Kingsman: The Secret Service (R) Puerile entertainment done with great skill and verve, though a bit more conscientiousness would have helped. Welsh newcomer Taron Egerton stars as a London street hooligan who gets recruited by his dead father’s friend (Colin Firth) into a secret international spy agency. Not associated with action-thrillers, Firth nevertheless makes a lean, efficient fighter in the movie’s plentiful hand-to-hand combat sequences, and the movie savvily casts him, Michael Caine as the agency’s head, and Samuel L. Jackson as a billionaire supervillain. Adapting Mark Millar’s comic book, director/co-writer Matthew Vaughn lets his twisted sense of humor come out to play, though he fumbles the tone of the piece at the end, and all the heroes are white while all the people of color are villains. For better and for worse, this is a throwback to the unserious spy thrillers of old. Also with Sophie Cookson, Sofia Boutella, Mark Strong, Michelle Womack, Jack Davenport, and Mark Hamill.
The Longest Ride (PG-13) Scott Eastwood and Britt Robertson star in this latest adaptation of a Nicholas Sparks romance. Also with Alan Alda, Jack Huston, Oona Chaplin, Melissa Benoist, Gloria Reuben, and Lolita Davidovich.
McFarland, USA (PG) Kevin Costner stars in this story of Jim White, a football coach with anger issues who went to a heavily Latino high school in rural Southern California and turned it into a champion cross-country running team. The characters here are very much aware that the only white teacher at the school is named “White.” So is director Niki Caro (Whale Rider), who does much work to prevent this from being just another movie where the white guy comes in and saves everyone. Seeing this man incorporate himself into a new community and see what his new neighbors go through is what gives this sports movie its power. Also with Ramiro Rodriguez, Carlos Pratts, Johnny Ortiz, Rafael Martinez, Hector Duran, Sergio Avelar, Michael Aguero, Morgan Saylor, and Maria Bello.
The Second Best Exotic Marigold Hotel (PG) Second best is unfortunately an apt description. Dev Patel reprises his role in this sequel as a retirement home operator in India who’s now looking to expand his business while managing his wedding to his girlfriend (Tina Desai). All the seniors in the home get their own plotline, and sorting through it all is quite tedious, especially with Bill Nighy and Judi Dench being made to circle each other like 14-year-olds. The movie is beautifully photographed. The material isn’t there, however, and the starry cast seems to have left their A game back in the U.K. Also with Maggie Smith, Richard Gere, Ronald Pickup, Celia Imrie, Diana Hardcastle, Penelope Wilton, Lillete Dubey, Tamsin Greig, Vikram Singh, and David Strathairn.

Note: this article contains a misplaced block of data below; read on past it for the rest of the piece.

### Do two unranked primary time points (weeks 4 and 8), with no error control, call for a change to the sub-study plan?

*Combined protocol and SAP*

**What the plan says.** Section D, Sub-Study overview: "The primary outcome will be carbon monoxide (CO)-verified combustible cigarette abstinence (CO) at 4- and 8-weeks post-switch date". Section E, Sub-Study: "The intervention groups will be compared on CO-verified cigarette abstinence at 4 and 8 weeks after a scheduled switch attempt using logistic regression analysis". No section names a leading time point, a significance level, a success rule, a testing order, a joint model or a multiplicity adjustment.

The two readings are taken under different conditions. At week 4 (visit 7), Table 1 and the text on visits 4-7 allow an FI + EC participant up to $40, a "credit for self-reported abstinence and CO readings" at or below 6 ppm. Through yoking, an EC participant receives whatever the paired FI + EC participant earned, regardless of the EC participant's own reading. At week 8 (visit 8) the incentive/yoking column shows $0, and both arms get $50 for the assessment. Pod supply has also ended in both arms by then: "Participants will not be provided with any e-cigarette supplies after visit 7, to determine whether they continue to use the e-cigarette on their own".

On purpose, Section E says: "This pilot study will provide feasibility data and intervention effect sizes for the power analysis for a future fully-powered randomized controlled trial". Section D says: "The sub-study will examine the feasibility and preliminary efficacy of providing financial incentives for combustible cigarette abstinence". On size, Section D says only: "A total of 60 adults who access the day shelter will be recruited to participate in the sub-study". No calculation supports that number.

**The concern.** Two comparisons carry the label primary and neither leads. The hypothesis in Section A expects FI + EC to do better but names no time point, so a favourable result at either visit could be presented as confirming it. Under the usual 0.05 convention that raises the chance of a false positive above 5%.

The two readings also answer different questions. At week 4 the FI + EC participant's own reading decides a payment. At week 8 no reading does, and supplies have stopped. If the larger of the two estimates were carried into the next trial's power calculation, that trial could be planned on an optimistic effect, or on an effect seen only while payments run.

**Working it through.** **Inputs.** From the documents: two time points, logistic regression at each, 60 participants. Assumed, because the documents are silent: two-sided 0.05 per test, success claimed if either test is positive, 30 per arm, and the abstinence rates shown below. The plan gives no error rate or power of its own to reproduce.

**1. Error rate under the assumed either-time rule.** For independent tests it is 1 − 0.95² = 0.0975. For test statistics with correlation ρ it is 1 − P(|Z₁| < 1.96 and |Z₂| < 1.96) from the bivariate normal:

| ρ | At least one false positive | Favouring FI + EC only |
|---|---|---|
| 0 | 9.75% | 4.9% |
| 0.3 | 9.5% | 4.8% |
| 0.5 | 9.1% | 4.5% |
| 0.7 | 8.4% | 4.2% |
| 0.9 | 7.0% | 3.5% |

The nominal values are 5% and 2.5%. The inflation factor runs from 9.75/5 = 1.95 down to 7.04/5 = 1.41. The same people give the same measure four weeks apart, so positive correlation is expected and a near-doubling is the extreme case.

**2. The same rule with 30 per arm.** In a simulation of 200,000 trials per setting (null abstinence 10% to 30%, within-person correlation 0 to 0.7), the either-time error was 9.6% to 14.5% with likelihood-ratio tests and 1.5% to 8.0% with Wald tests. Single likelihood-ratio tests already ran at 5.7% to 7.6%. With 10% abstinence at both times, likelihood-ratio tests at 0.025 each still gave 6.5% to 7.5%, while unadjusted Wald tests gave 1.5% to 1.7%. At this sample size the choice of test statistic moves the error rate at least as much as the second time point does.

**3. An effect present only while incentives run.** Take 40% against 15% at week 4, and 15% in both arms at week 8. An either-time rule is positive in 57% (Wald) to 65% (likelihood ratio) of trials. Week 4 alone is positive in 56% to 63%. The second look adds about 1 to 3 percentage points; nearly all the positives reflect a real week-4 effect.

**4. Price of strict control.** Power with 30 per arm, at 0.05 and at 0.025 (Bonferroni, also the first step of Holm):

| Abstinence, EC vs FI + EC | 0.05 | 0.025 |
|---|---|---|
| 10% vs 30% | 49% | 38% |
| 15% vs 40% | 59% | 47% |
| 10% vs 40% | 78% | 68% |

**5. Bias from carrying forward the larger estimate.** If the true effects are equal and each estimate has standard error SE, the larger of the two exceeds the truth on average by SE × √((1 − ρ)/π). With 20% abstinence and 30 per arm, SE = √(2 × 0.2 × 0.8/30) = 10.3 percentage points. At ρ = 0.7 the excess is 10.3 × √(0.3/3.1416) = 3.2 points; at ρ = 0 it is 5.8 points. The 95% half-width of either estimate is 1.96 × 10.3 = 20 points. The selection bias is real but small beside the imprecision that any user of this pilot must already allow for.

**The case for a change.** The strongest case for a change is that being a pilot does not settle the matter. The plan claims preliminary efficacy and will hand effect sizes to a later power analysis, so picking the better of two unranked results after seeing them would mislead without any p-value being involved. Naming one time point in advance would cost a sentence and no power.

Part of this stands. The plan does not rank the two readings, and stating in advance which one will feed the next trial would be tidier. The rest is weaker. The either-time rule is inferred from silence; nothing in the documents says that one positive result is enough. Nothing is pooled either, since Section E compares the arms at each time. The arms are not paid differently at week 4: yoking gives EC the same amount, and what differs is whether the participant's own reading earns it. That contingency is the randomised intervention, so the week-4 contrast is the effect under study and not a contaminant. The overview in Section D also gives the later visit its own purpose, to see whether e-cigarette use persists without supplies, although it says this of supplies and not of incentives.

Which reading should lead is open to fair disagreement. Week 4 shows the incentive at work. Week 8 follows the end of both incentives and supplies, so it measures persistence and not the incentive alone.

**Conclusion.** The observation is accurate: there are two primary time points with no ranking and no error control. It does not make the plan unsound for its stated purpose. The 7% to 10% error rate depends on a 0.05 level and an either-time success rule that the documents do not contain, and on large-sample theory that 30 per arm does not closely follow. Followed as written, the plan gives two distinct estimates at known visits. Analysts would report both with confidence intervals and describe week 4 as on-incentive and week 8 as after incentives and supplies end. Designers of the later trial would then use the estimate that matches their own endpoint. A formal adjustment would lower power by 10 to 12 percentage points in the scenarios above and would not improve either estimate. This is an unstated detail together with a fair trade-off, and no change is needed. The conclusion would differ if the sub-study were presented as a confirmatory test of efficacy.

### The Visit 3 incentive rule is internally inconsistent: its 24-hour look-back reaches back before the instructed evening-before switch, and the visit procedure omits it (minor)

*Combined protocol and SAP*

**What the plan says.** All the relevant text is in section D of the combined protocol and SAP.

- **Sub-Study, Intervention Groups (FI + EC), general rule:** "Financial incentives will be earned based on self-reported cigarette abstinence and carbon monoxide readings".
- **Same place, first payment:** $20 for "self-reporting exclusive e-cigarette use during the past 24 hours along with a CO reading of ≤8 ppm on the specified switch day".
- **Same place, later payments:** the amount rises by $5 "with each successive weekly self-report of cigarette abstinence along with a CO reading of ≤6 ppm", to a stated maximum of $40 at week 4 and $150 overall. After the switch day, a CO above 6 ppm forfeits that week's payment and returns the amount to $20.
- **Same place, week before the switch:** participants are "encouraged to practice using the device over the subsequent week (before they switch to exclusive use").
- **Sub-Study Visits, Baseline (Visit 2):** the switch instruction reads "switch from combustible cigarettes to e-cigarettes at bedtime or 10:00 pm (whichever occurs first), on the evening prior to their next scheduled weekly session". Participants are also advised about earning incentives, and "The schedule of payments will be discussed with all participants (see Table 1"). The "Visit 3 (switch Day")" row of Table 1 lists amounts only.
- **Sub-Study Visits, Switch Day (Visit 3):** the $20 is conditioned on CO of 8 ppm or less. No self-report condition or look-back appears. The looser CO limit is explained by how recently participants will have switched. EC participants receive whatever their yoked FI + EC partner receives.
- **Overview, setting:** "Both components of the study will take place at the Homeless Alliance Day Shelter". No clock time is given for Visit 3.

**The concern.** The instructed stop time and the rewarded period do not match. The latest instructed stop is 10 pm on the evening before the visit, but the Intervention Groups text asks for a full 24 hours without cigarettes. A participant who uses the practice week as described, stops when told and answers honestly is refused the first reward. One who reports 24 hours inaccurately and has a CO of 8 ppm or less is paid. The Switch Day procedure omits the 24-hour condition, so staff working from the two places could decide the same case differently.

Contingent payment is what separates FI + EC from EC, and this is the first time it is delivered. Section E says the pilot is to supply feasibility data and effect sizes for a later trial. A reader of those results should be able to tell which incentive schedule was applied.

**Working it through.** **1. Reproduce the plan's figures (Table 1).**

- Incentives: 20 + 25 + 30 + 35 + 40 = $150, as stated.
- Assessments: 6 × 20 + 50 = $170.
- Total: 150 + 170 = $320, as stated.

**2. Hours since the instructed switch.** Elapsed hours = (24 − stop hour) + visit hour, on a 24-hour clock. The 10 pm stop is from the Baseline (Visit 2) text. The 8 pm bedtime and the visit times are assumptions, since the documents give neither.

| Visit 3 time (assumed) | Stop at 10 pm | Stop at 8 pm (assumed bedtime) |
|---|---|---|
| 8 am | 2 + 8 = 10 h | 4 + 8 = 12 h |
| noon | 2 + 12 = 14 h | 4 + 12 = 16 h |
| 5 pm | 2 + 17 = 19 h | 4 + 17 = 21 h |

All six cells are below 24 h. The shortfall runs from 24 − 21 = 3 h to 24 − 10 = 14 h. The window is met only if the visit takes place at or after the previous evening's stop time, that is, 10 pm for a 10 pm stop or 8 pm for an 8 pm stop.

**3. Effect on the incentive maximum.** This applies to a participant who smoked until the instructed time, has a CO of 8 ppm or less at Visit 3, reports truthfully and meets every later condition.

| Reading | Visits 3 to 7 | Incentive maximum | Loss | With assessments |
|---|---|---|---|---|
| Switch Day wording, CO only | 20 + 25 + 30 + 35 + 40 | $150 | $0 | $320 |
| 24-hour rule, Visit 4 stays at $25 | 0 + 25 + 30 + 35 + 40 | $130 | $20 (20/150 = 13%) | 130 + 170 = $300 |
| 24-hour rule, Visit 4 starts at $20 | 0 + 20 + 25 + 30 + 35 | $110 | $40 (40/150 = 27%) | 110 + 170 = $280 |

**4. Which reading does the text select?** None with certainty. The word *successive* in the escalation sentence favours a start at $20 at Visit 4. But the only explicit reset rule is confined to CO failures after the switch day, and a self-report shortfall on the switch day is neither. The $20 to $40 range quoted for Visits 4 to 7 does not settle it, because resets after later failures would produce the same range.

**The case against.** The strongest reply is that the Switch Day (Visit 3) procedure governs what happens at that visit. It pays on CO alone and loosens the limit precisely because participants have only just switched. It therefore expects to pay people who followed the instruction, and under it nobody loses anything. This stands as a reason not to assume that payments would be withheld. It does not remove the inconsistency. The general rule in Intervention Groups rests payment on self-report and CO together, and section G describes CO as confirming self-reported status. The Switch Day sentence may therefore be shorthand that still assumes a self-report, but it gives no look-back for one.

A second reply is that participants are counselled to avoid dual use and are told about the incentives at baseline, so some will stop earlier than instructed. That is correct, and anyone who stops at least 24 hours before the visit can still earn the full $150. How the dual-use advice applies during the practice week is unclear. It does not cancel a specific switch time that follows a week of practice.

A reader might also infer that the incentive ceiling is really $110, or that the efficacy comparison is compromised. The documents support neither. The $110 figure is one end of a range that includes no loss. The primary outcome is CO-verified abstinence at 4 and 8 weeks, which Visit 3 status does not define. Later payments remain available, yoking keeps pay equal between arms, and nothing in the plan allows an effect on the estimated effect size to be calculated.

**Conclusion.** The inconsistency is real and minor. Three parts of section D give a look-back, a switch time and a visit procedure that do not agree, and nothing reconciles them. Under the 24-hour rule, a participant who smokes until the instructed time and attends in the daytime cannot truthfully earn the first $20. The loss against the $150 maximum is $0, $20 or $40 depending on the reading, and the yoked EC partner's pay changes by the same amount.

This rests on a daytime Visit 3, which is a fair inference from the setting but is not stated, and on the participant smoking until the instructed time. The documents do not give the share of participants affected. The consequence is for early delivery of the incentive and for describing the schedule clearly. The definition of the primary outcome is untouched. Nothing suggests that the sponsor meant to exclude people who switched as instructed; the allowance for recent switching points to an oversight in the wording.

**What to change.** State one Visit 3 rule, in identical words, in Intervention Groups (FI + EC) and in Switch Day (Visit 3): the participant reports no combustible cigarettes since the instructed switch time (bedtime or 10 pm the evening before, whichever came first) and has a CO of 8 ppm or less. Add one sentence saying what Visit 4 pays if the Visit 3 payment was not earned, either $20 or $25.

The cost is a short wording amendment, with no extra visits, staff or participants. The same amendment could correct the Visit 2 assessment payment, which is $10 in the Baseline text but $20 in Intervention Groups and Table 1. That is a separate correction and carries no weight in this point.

Still Alice (PG-13) Julianne Moore won a long-overdue Oscar for what is nevertheless one of her least effective performances. In this overly cozy drama, she plays a linguistics professor in New York struggling with her mental decline after being diagnosed with early-onset Alzheimer’s. Filmmakers Richard Glatzer and Wash Westmoreland adapt this from Lisa Genova’s novel and don’t bring any sort of insight into the mechanics of living with mental decline at such an early age. Nor do they find much meaning in their heroine’s struggle to keep hold of her faculties. Moore’s reduced to an exercise in technique as she captures the stages of her character’s decline. This movie could have been more. Also with Kristen Stewart, Kate Bosworth, Shane McRae, Hunter Parrish, and Alec Baldwin.
Woman in Gold (PG-13) Devoid of any genuine feeling or originality, this movie reduces an inspiring real-life story into hackneyed Hollywood fare. Helen Mirren plays an octogenarian Austrian émigré who hires a struggling L.A. lawyer (Ryan Reynolds) in the 1990s to help her win back Gustav Klimt’s “Portrait of Adele Bloch-Bauer I,” a family heirloom seized by the Nazis. Screenwriter Alexi Kaye Campbell provides us with cheap applause lines and director Simon Curtis (My Week With Marilyn) holds our hands at every turn so we’re never unsure as to how to feel, with the Austrian government reduced to cardboard villains. Buy a Klimt refrigerator magnet; it’ll be a better use of your money and a more meaningful artistic experience. Also with Katie Holmes, Daniel Brühl, Tatiana Maslany, Max Irons, Elizabeth McGovern, Antje Traue, Frances Fisher, Moritz Bleibtreu, Allan Corduner, Justus von Dohnányi, Jonathan Pryce, and Charles Dance.
Cut Bank (R) Liam Hemsworth stars in this thriller as a Montana man who sees a chance to escape his small town after accidentally filming a murder. Also with Teresa Palmer, Michael Stuhlbarg, Oliver Platt, Bruce Dern, Billy Bob Thornton, and John Malkovich.
Dial a Prayer (PG-13) Brittany Snow (Pitch Perfect) stars in this drama as an operator who answers calls at a religious call center. Also with William H. Macy, Tom Lipinski, and Glenne Headly.
An Honest Liar (NR) Tyler Measom and Justin Weinstein’s documentary profile of magician and spiritual debunker James Randi a.k.a. The Amazing Randi. Also with Penn Jillette, Alice Cooper, Bill Nye, Adam Savage, Peter Popoff, and Uri Geller.
The Salt of the Earth (PG-13) Nominated for the Best Documentary Oscar, Juliano Ribeiro Salgado and Wim Wenders’ film profiles photographer Sebastião Salgado and his attempts to shoot scenes of nature in remote locations.
Serena (R) Bradley Cooper and Jennifer Lawrence star in this adaptation of Ron Rash’s novel about a married couple in 1920s North Carolina whose marriage and business empire are torn apart by a long-buried secret. Also with Rhys Ifans, Toby Jones, David Dencik, Sean Harris, and an uncredited Sam Reid.
’71 (R) Jack O’Connell (Unbroken) stars as a British soldier who becomes separated from his unit during a deadly riot in Belfast in 1971. Also with Sam Reid, Richard Dormer, and Paul Anderson.
What We Do in the Shadows (NR) Jemaine Clement and Taika Waititi co-write, co-direct, and co-star in this mockumentary comedy as vampires who get on each other’s nerves when they’re forced to share an apartment. Also with Jonathan Brugh, Cori Gonzalez-Macuer, Stuart Rutherford, Ben Fransham, and Rhys Darby.